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October 2008Vol. 9, No. 8Implementing CAPTA Requirements to Help Substance-Exposed Newborns

The impact of substance abuse on the well-being and safety of children is receiving increasing attention. Working to ensure the well-being and safety of children, professionals from child welfare, substance abuse, medicine, early intervention, and other disciplines are combining efforts and strengthening collaborations to meet the needs of families impacted by substance abuse. Nearly a decade ago, with the release of Blending Perspectives and Building Common Ground: A Report to Congress on Substance Abuse and Child Protection, the Federal Government discussed this issue and the importance of bringing systems together. This document noted the inherent complexity of substance abuse impact and stressed that no one discipline could address the issue alone.

The reauthorization of the Child Abuse Prevention and Treatment Act (CAPTA) in 2003 highlighted the impact on the youngest children touched by substance abuse—infants. This legislation specified that States must have:

  • Policies and procedures to address the needs of infants who are substance-exposed, including notifications of child protective services
  • A plan of safe care for infants
  • Procedures for immediate screening, risk, and safety assessment and prompt investigation of reports relating to substance-exposed newborns

In response to these requirements, the Children's Bureau released an announcement to support demonstration projects that would develop model policies and procedures to implement these provisions of CAPTA. In 2005, the Children's Bureau awarded four 5-year grants focused on systems change and multidisciplinary collaboration. Grantees spent the first year as a planning year. Years 2 and 3 focused on implementation and evaluation, while the final years require the projects to focus on dissemination. Funded projects are:

  • Denver Department of Human Services: Colorado Systems Integration Model for Infants (C-SIMI) Project
  • Massachusetts Department of Public Health: A Helping Hand: Mother to Mother
  • St. Vincent Mercy Medical Center: Healthy Connections Substance-Exposed Newborns Program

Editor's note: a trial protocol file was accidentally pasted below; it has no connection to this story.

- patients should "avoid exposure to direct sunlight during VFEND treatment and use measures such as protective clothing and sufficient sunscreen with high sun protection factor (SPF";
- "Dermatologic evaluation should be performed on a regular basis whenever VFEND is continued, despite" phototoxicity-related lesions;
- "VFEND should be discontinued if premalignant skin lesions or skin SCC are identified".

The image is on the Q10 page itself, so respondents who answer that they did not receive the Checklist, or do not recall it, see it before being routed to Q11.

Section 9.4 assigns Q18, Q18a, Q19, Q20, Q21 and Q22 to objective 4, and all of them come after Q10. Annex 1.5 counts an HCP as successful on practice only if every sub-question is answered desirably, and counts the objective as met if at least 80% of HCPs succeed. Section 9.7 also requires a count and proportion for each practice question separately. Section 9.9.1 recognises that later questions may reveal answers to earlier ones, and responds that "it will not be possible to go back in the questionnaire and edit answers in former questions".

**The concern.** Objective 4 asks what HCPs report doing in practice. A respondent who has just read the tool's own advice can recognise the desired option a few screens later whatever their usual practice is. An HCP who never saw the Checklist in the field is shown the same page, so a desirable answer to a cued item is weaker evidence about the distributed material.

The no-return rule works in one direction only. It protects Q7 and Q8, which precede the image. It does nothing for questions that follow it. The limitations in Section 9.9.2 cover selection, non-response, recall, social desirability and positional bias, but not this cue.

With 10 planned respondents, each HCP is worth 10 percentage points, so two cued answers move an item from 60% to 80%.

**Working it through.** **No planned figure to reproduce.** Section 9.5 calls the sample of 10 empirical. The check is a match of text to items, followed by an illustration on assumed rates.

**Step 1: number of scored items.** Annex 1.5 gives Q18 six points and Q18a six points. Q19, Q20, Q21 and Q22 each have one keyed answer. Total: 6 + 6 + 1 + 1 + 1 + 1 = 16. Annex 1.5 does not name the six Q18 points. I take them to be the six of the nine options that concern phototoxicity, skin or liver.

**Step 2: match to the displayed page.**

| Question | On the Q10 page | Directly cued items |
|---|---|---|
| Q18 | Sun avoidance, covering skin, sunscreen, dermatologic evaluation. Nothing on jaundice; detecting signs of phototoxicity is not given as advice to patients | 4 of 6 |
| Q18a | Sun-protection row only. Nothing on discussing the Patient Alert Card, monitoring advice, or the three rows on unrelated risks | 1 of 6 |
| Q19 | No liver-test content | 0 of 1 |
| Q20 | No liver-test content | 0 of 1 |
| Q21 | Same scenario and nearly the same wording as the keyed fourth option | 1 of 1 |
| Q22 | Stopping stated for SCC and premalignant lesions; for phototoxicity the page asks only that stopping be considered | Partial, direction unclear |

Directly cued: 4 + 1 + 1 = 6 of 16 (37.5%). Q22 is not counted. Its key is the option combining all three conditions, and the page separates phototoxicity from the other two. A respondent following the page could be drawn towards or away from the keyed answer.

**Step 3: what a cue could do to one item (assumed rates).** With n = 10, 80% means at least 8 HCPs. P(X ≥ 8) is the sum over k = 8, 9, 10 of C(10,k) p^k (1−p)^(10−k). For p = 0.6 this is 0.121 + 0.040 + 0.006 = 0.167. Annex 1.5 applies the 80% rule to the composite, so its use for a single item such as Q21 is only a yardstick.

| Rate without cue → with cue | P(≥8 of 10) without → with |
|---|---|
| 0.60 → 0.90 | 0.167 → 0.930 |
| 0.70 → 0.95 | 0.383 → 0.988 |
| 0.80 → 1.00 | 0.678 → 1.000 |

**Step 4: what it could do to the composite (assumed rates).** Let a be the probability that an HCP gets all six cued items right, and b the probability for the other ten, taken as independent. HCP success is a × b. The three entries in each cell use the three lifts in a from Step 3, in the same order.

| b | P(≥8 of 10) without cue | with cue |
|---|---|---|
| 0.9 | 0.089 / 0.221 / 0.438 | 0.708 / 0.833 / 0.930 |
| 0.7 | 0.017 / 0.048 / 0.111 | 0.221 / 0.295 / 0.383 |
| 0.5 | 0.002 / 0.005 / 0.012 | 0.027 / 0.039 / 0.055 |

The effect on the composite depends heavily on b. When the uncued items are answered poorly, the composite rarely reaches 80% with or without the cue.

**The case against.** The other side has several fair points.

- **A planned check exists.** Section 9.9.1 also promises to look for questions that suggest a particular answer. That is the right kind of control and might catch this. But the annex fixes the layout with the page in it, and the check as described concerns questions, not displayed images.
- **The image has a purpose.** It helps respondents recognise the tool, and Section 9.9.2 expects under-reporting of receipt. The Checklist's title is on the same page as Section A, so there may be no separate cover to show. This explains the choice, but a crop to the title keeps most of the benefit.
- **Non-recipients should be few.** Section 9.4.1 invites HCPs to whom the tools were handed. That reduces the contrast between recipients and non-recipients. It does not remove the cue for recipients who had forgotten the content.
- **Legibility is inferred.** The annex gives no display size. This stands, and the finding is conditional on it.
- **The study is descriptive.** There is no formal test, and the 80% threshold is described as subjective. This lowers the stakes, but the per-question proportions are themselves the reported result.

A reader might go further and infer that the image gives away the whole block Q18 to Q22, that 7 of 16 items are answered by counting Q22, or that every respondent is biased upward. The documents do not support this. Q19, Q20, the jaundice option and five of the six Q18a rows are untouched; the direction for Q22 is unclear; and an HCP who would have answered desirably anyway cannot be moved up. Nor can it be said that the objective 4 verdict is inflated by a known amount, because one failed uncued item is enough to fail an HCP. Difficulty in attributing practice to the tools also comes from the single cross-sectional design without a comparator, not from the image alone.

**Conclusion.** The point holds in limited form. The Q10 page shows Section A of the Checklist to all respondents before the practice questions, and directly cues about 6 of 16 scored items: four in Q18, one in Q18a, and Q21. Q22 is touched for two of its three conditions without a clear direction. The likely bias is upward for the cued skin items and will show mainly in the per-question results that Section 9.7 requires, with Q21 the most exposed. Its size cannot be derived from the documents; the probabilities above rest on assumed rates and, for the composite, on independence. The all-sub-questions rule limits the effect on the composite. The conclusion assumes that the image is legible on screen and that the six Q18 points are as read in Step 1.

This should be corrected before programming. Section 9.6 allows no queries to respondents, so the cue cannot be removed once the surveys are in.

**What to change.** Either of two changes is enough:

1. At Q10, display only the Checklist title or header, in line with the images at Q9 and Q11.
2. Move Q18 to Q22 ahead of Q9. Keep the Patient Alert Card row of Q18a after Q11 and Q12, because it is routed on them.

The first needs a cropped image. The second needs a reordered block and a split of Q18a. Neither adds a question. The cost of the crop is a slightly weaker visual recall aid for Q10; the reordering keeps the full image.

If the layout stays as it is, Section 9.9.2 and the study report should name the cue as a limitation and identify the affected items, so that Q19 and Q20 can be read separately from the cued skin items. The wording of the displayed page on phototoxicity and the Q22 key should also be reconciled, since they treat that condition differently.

• University of Oregon: Family Early Advocacy and Treatment

Although the four projects are located in different types of agencies and have developed unique approaches to comply with CAPTA requirements, they have arrived at some similar recommendations and lessons learned. Common essential components of these projects include:

  • Clarity and consistency in policies and procedures
  • Collaboration across disciplines (including health care, child welfare, substance abuse treatment, early intervention systems and others)
  • A champion within each system to lead the effort
  • Regular meetings among the stakeholders, development of common language, and buy-in at all levels
  • Review of legal issues, including consent procedures for sharing client information

The projects are now working on disseminating details of their experiences through workshops and publications. The knowledge gained from these projects has great potential for informing various disciplines working with newborns, children, and parents impacted by substance use. The lessons learned also are a potential resource for States that are still working on these provisions of CAPTA or seeking to improve their policies and procedures on this issue.

For additional information on this cluster of grants, please contact the Federal Project Officer, Catherine Luby, at

Contributed by Catherine Luby, the Children's Bureau, Office on Child Abuse and Neglect